Hi, everyone! The new academic year has begun and classes at YGC will also begin this week. We are very excited to meet and interact with our new and continuing students! This time, I have the privilege of introducing Japan’s capital and where YGC is located, Tokyo.
Tokyo was ranked first in the “Quality of Life Survey 2015,” according to a British magazine called the “Monocle.” The well-maintained public safety, the fulfilling infrastructure, and the tranquil environment despite the gigantic population of over 13.5 million, honorably contributed to Tokyo’s first place. Needless to say, Japanese cuisine is highly renowned globally, with over 70% of the tourists from abroad visiting Tokyo with the sole purpose of enjoying Japanese food. And with appetizing lunches that only cost about 1,000 yen, Tokyo is no doubt a remarkable metropolis.
The history of Tokyo dates back to over 400 years ago with the start of the Edo Period. When Ieyasu Tokugawa arrived in Edo, it was just a deserted village in a widespread wetland. Ieyasu ordered his legions to divert the flow of the Tone River, which flew into Edo Bay at that time while constructing the famous Edo Castle. Kanda Waterworks and Tamagawa Waterworks were built to supply water to the town of Edo, with its lowlands incompatible for building wells. Furthermore, underground water supply roads were stretched around the town under Ieyasu’s urban development plan. The population of Edo was estimated at over 1 million and while the populations of London and Paris at that time were 860,000 and 540,000 respectively, Edo demonstrated a rapid transformation into one of the leading cities in the world. To add another astonishing fact, only 250 magistrate officers were cracking down the 1 million citizens that gathered within an area of about half the Yamanote Line. It could be said that the well-maintained public safety originated from here. Moreover, despite not having a sewage disposal system, a clean environment was maintained through the prospering suburban agriculture with the use of composts. Shinobazu Pond at Ueno Park, right in the center of Tokyo, was once a notable site to spot fireflies, known to only survive in fresh stream.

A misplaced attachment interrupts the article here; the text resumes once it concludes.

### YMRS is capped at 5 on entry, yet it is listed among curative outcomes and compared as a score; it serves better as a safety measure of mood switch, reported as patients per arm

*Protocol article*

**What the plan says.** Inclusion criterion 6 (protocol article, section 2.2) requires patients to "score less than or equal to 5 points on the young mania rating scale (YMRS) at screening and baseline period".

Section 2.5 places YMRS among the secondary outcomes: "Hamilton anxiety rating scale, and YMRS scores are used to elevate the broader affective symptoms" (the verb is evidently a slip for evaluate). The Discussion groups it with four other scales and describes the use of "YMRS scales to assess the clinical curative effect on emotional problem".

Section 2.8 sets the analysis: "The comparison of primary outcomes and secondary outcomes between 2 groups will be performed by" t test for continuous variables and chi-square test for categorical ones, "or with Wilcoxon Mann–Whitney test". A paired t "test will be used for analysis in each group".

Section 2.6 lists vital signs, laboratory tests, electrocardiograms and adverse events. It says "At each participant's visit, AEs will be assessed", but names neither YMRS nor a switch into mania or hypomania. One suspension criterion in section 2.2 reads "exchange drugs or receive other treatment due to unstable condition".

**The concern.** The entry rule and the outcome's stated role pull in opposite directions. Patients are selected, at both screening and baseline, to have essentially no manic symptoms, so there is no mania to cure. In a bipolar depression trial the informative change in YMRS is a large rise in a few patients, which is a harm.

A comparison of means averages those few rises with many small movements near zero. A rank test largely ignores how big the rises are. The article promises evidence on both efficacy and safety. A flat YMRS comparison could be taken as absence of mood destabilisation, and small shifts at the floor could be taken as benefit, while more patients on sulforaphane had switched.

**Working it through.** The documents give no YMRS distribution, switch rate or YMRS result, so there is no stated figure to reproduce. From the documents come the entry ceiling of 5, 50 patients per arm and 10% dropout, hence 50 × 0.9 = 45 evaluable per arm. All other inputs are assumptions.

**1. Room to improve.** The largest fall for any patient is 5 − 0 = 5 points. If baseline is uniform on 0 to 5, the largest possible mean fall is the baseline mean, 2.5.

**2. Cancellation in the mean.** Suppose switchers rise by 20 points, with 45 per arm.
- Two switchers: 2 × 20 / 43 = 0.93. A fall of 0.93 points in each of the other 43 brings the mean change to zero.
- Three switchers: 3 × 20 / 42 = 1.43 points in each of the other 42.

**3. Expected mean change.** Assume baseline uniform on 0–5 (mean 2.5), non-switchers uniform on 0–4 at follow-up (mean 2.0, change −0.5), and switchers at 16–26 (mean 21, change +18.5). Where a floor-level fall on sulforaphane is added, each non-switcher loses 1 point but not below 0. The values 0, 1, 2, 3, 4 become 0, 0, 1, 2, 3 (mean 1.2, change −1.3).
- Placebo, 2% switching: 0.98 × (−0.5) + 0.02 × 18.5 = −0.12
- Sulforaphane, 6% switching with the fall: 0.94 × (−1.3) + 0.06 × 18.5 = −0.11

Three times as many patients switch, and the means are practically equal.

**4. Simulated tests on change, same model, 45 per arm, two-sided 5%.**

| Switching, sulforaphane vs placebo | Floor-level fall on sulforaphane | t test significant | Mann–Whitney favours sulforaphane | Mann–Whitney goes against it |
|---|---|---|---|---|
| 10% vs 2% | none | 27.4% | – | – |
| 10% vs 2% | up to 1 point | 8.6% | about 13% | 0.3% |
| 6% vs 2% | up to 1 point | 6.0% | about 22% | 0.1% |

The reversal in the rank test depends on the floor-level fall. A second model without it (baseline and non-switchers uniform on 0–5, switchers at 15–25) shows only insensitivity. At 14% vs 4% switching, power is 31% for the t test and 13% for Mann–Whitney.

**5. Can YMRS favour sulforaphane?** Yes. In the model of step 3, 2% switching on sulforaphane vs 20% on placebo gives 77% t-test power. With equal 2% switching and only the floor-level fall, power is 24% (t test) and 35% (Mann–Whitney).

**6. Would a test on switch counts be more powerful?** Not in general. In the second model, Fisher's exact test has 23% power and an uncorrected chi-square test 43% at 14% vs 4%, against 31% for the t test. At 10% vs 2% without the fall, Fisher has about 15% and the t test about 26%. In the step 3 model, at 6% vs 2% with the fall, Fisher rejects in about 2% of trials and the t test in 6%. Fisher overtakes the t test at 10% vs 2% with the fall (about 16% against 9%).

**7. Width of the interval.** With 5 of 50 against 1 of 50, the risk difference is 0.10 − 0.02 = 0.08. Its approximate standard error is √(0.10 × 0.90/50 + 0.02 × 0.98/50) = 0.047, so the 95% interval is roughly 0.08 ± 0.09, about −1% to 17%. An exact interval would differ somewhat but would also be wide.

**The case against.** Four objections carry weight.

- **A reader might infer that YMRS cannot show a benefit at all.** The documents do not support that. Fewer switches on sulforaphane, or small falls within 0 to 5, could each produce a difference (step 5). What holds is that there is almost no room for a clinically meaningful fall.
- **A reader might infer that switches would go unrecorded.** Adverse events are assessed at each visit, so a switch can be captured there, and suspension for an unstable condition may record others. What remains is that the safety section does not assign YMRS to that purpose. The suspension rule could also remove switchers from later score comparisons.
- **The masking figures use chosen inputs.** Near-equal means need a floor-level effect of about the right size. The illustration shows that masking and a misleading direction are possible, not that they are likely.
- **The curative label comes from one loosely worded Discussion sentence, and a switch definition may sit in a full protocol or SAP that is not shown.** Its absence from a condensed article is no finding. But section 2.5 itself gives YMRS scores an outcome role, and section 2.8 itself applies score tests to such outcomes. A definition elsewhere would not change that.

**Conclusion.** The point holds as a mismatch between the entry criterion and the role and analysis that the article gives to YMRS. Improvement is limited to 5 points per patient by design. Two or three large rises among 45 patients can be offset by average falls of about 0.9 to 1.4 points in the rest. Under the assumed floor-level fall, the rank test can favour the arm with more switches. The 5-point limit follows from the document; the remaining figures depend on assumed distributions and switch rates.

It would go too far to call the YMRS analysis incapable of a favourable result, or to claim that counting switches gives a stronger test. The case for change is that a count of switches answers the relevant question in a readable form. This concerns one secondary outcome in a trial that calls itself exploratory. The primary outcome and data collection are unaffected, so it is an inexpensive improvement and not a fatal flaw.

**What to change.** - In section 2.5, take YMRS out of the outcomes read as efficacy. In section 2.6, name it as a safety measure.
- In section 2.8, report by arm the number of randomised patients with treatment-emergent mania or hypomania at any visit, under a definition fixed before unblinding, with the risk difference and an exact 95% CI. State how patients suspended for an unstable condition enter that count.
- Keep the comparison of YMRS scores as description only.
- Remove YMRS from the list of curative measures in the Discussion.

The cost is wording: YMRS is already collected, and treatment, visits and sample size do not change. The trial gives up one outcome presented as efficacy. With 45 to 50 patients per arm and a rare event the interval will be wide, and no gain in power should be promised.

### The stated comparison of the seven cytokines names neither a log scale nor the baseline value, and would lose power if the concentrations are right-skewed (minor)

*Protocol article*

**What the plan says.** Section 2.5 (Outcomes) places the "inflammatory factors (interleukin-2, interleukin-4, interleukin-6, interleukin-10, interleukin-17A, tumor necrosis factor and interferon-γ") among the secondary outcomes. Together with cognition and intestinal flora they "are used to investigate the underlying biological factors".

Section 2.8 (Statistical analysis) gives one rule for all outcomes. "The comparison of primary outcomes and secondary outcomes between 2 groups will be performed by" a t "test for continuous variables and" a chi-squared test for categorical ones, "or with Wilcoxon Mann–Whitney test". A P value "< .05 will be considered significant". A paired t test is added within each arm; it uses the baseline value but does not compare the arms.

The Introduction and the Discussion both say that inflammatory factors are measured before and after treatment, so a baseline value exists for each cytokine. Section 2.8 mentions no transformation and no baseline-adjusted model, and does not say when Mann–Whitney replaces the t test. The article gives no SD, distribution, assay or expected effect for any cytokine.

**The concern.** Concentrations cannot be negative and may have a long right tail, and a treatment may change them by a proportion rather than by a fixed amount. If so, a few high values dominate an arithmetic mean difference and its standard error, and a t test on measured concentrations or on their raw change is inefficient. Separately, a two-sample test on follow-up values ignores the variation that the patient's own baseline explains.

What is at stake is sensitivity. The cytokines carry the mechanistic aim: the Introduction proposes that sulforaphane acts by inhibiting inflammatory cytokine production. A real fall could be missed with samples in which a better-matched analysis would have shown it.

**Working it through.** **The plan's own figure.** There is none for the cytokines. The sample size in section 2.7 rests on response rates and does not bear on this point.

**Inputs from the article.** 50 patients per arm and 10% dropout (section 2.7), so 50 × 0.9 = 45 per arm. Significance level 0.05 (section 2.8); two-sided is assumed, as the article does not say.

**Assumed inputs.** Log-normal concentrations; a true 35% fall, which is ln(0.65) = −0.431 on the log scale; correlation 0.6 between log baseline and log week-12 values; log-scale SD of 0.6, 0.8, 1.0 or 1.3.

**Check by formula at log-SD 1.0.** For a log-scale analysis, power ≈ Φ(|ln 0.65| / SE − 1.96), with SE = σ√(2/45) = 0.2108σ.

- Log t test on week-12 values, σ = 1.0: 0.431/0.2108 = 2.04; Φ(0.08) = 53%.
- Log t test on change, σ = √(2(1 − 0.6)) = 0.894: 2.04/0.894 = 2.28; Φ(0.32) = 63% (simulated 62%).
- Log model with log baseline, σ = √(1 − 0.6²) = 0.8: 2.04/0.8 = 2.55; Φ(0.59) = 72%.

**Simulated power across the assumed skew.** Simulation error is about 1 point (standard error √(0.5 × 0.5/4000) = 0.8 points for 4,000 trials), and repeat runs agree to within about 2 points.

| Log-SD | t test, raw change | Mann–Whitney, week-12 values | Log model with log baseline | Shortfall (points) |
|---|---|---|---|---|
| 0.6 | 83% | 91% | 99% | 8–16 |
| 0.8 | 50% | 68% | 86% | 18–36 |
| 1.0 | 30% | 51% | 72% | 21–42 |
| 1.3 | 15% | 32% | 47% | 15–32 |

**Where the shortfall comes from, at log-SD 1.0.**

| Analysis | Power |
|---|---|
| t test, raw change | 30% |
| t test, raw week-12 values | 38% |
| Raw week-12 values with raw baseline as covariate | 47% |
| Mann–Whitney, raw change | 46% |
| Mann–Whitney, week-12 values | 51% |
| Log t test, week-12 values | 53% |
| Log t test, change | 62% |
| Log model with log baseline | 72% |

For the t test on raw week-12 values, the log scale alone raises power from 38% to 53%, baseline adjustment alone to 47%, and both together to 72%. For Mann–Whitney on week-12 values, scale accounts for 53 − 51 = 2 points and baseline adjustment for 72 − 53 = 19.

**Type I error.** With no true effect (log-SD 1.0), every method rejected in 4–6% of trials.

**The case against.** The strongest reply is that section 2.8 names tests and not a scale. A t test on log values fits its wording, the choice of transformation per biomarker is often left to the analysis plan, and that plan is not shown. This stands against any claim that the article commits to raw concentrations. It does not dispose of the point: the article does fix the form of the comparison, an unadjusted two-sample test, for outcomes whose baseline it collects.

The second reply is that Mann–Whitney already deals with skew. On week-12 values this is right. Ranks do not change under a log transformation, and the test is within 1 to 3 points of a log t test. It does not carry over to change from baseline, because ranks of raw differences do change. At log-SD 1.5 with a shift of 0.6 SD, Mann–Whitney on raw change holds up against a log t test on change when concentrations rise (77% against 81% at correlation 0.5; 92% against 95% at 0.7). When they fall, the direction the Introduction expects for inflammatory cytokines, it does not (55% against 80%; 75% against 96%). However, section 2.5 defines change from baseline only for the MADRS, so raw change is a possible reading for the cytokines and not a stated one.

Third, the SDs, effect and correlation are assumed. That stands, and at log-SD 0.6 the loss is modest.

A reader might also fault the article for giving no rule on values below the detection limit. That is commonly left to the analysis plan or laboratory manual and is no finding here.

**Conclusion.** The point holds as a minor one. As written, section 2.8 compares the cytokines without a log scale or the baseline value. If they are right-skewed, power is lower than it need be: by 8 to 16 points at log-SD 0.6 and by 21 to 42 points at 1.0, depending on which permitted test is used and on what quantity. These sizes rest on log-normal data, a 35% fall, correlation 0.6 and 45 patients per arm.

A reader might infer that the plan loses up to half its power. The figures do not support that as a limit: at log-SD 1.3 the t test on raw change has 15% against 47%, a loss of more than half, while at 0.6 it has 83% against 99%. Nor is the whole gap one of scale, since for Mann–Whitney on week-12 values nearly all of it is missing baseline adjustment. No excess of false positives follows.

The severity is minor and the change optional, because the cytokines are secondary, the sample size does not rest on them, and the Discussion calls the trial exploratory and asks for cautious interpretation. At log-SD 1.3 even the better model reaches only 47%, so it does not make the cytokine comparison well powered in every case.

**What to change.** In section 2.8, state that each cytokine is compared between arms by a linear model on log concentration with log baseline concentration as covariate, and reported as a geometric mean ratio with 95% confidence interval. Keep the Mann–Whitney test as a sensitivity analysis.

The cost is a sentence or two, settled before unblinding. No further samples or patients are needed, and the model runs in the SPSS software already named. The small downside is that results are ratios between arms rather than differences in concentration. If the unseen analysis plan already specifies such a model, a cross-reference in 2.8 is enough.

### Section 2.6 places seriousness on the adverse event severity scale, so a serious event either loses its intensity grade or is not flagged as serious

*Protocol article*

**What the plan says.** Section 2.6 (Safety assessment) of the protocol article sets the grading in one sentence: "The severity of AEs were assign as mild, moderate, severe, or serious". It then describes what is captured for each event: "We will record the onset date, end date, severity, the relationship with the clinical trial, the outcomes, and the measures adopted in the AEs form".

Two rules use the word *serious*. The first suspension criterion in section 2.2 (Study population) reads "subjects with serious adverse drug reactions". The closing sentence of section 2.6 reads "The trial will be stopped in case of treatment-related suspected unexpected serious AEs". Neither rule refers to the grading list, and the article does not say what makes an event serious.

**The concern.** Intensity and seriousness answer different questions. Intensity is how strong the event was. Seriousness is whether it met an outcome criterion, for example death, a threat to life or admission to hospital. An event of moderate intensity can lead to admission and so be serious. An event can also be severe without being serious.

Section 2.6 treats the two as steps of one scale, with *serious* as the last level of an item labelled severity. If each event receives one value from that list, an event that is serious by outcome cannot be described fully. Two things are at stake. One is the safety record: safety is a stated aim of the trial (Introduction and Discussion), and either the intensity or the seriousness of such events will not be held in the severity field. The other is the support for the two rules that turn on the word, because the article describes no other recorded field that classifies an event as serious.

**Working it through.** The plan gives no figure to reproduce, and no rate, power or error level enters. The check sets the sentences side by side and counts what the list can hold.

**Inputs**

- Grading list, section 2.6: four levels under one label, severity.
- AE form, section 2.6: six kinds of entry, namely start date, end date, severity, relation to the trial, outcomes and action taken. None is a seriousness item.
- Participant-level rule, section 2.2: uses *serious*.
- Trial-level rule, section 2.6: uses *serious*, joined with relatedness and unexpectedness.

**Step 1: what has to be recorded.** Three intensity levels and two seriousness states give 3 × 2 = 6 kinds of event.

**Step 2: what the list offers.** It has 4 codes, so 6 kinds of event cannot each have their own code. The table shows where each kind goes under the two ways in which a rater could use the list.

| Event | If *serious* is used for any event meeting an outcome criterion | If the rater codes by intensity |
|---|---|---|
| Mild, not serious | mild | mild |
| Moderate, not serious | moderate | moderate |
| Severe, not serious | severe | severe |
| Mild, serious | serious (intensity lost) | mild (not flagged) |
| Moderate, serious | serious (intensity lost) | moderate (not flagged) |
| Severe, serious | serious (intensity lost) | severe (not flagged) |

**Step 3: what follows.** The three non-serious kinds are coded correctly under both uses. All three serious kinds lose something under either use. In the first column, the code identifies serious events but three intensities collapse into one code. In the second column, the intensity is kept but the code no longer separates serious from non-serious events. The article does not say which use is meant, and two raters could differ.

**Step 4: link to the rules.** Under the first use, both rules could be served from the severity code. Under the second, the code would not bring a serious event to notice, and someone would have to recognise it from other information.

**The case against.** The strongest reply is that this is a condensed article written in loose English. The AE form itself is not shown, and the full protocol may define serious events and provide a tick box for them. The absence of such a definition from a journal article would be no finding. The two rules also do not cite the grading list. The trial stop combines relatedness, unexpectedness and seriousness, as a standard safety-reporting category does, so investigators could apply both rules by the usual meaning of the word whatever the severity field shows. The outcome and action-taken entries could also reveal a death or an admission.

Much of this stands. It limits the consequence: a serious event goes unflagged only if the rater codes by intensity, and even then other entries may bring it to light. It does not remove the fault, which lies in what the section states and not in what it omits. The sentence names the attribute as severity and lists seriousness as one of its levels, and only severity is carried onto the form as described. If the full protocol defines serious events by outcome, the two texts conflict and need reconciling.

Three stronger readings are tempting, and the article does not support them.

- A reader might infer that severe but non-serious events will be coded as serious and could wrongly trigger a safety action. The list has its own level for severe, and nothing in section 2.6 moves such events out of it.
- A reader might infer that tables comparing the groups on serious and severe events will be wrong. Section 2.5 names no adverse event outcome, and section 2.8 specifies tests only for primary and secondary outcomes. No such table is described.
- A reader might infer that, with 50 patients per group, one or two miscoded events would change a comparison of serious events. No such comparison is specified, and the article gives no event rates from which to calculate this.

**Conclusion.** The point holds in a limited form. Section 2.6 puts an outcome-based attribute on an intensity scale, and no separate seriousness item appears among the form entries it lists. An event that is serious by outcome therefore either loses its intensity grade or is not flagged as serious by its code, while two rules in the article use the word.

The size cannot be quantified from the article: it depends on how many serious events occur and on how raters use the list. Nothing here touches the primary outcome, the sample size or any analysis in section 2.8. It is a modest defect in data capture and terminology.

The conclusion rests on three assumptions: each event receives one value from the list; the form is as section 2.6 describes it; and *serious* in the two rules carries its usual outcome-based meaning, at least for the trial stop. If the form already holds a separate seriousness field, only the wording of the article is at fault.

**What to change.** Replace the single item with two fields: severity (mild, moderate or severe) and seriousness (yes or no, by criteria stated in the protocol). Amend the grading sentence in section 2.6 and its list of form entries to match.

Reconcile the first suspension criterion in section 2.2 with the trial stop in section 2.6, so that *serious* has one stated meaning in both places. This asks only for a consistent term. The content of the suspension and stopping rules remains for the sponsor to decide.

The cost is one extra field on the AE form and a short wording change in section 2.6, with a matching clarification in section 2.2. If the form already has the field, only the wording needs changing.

Even under a relentless advancement of urbanization, there are still places here and there where the atmosphere of Edo Period are retained. For example, at the foot of Ryogoku Bridge stretching across Sumida River, there is an area called Yagen Bori, retaining its name since the Edo Period. A store recognized as the cradle for shichimi-chili pepper (a blend of red pepper and other spices) has been in business since the Edo Period also in this area. As a souvenir recommendation, you could purchase your original mix of shichimi-chili pepper by consulting with the clerk for a desired taste. Crossing the Ryogoku Bridge then brings us to the Edo Tokyo Museum, where the replication of the town of Edo is exhibited. If you walk a little further to Ningyocho, there is a street with shops that sell shamisen, a Japanese traditional instrument and tsudura, a basket for storing clothes. When in Ningyocho, you must also try the ningyo-yaki, a sponge cake filled with red beans.
While downtown areas such as Yurakucho and Ginza are undergoing redevelopment, the mood of the Edo Period still remains in other areas. The capital of Japan has a lot to offer to the tourists and if you have never been to areas where the atmosphere of the Edo Period remains, why not explore the traditional regions of Tokyo on your next day off?